One Year Out, but who’s counting…

Wow, I can’t believe it’s been a year since I hung up the old Raytheon badge on my 30th anniversary with the company, and headed to the lake full time.

Although I had been looking forward to this for a long time, I was a little worried that there wouldn’t be enough to keep me occupied.  But, as my friend Jim Hester had told me, “you won’t believe how busy you’ll be.”  He was sure right about that.

Of course, via the Internet, I remain in touch with many of my colleagues and friends at Raytheon around the world. Otherwise, I would really feel cut off from so many of my friends!

For those that are wondering what I’ve been up to since dropping off the Raytheon RSpace grid, I offer this short synopsis.

The transition to retirement has allowed me time to take on projects where I thought I could make a difference. I took on the presidency of our local property owners association, the Harbor Point POA. Of course, I started a President’s blog on the web site I manage for them. Major tasks have been to streamline the record-keeping  moving mass emails to a free system (mailchimp.com), transitioning the membership records from Access to Excel, moving mailing to a mass mailer, and transitioning all our records to the cloud (Dropbox).

Leslie accepted the Neighborhood Watch volunteer position for our POA and also coordinates the activities. We’re trying to get more people connected and active in the POA, which has hundreds of members but most not involved. She has started several new activities that are enjoying good attendance!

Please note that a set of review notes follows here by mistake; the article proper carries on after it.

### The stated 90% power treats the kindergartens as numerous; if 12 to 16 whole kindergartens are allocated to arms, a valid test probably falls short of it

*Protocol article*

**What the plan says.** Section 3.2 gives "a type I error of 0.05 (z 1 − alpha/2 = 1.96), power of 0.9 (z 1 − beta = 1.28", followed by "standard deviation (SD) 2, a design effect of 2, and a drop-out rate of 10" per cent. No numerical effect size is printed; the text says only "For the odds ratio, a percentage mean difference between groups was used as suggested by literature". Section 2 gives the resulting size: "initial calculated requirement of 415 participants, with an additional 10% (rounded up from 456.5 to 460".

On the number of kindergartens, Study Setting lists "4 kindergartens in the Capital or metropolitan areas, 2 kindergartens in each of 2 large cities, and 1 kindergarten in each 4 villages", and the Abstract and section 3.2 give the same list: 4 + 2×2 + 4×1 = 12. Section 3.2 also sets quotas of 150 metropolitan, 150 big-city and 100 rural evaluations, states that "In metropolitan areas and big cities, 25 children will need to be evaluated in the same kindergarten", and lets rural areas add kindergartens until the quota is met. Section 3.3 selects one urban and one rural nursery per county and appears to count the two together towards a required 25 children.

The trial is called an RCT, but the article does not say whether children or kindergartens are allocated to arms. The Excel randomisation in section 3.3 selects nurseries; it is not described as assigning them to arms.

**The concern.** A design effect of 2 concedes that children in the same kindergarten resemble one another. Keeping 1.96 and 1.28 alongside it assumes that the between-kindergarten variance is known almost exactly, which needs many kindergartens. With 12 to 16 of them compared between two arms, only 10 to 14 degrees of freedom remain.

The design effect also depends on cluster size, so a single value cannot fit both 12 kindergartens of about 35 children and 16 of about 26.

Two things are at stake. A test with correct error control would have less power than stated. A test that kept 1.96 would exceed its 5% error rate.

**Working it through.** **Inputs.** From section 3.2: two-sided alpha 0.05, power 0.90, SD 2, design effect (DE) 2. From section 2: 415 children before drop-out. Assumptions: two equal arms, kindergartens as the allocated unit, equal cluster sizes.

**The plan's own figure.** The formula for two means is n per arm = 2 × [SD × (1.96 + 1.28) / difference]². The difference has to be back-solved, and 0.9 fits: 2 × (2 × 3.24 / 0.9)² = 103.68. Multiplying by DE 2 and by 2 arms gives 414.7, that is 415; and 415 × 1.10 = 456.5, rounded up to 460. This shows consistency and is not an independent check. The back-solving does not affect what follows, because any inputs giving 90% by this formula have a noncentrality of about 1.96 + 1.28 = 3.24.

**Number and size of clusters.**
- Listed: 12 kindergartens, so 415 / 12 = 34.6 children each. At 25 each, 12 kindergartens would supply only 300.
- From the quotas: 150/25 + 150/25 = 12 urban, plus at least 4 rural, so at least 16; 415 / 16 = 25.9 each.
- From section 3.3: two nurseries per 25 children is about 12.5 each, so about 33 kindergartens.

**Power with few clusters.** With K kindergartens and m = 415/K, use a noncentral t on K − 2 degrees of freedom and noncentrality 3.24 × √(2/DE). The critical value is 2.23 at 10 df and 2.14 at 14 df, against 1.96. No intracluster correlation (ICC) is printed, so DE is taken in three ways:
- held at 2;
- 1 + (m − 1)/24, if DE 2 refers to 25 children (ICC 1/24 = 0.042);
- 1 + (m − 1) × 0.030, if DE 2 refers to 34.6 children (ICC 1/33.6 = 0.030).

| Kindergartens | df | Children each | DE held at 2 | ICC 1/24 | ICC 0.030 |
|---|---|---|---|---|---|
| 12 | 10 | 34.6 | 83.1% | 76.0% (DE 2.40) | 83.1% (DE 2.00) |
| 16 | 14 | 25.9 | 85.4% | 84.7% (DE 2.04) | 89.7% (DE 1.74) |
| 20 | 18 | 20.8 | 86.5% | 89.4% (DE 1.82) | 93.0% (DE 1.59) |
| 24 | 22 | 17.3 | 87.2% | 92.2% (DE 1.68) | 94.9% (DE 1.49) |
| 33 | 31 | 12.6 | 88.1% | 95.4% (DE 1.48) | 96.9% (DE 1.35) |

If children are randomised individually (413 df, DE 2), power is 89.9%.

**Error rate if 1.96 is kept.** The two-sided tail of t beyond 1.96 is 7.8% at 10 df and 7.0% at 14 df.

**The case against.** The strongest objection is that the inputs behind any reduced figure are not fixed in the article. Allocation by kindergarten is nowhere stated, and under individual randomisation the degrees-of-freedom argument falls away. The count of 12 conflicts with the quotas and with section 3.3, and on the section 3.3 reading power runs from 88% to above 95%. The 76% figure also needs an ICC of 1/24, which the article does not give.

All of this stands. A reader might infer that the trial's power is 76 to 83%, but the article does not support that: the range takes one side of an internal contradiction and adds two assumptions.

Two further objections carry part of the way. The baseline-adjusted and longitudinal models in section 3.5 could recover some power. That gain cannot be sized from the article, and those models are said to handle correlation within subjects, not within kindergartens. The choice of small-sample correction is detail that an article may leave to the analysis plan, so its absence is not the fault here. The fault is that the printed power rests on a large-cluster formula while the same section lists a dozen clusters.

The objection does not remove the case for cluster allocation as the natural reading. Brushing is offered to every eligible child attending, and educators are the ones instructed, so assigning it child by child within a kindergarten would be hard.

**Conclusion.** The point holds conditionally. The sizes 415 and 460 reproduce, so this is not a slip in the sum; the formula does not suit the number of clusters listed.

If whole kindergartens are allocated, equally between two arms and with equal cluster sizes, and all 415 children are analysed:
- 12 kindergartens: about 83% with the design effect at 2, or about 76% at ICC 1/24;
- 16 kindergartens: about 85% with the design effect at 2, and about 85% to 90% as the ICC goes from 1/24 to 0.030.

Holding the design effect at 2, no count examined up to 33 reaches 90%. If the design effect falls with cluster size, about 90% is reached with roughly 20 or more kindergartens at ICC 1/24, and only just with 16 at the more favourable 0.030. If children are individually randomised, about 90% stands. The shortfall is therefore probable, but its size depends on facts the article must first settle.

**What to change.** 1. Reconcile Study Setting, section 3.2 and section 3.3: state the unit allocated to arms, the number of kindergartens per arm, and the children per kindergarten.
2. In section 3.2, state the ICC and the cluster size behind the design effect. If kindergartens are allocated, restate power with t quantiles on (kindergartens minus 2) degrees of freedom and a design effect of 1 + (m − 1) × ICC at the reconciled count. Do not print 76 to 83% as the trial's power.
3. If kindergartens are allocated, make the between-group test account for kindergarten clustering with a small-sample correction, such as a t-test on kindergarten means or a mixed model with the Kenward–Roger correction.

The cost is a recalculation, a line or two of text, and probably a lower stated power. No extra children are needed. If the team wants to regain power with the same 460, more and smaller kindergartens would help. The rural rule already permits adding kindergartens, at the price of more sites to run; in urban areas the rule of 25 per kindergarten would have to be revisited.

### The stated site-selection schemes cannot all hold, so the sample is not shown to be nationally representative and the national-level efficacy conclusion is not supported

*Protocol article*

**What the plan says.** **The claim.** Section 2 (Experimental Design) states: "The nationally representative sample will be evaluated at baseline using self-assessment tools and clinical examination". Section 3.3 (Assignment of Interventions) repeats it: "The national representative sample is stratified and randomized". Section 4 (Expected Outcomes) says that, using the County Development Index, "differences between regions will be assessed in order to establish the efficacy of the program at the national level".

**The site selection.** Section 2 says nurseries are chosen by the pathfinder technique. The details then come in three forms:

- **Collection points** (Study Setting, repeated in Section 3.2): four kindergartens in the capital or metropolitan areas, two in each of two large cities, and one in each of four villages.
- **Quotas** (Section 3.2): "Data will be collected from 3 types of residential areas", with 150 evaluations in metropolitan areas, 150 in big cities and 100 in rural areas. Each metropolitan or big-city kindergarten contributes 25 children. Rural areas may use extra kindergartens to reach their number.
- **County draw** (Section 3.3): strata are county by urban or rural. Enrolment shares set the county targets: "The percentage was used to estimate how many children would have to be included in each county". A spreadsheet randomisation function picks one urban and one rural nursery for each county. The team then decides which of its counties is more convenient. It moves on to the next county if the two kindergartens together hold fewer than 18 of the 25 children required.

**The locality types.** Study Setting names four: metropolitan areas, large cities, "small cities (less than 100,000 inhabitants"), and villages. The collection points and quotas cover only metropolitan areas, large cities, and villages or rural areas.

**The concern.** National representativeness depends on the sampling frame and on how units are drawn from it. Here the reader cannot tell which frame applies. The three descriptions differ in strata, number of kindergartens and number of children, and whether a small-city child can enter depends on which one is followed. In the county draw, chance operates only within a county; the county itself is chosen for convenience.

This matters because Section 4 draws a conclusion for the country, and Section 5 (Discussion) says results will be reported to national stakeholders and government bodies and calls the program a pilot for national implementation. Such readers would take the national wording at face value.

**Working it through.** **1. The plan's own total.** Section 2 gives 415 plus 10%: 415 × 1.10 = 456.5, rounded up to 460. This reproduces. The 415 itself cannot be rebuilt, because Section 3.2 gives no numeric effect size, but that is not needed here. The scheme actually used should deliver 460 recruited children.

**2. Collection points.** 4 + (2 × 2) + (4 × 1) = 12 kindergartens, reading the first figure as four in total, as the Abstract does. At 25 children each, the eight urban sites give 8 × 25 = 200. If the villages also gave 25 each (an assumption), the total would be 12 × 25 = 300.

In researching crime statistics, I stumbled across crimereports.com, and brought it to the attention of our Police Chief here in Gun Barrel City (GBC). Within a month, the city had it installed and made it available to residents!

I also joined the Leadership Cedar Creek Lake class of 2012, sponsored by the Greater Cedar Creek Lake Chamber of Commerce.  We meet monthly in different cities, where we learn more about local government, health care, education and economic development. So much of this is new to me that it’s been quite an eye-opener.  

A month ago, Leslie ran across an innovative litter control program on the Internet. It’s called Reverse Litter and an initiative within it Ten on Tuesday.  What a great concept! She and I pitched it to the GBC Beautification Committee, where they enthusiastically adopted it as an initiative. We jointly presented to the GBC Chamber chapter last week, and it will be go before the GBC City Council next week. We’re looking forward to rolling it out citywide!

Ham radio has been my avocation since high school, and this past year I’ve been able to devote more time to it. Though I still don’t have my dream “antenna farm” (and never will on our small lakefront lot), I can operate all bands now, and have been dabbling with more digital modes. I accepted the Public Information Officer position for the local  Cedar Creek Amateur Radio Club and, of course, set up a web site for them.

Just recently, I accepted a voluntary position as Emergency Coordinator for Amateur Radio Emergency Services here in Henderson County.  In this post, I coordinate the planning for use of ham radio during local emergencies including SKYWARN. It’s a great chance to work with County officials and the ham community, especially the two active clubs in the county. Very interesting work, and of course, one more website.

Well, that’s about it. I had promised to blog more but have just been too busy!

Let’s keep in touch! Any mode will do… Facebook, LinkedIn, Twitter or ham radio (Echolink node 820121).

73 from TX!

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Read a good book lately? Share it!

The goodreads.com service was new to me, though it’s been around for years and has over 11 million members.  Since I’m not an avid reader, it was just not on my radar. I prefer the online world and magazines like Wired and Fast Company.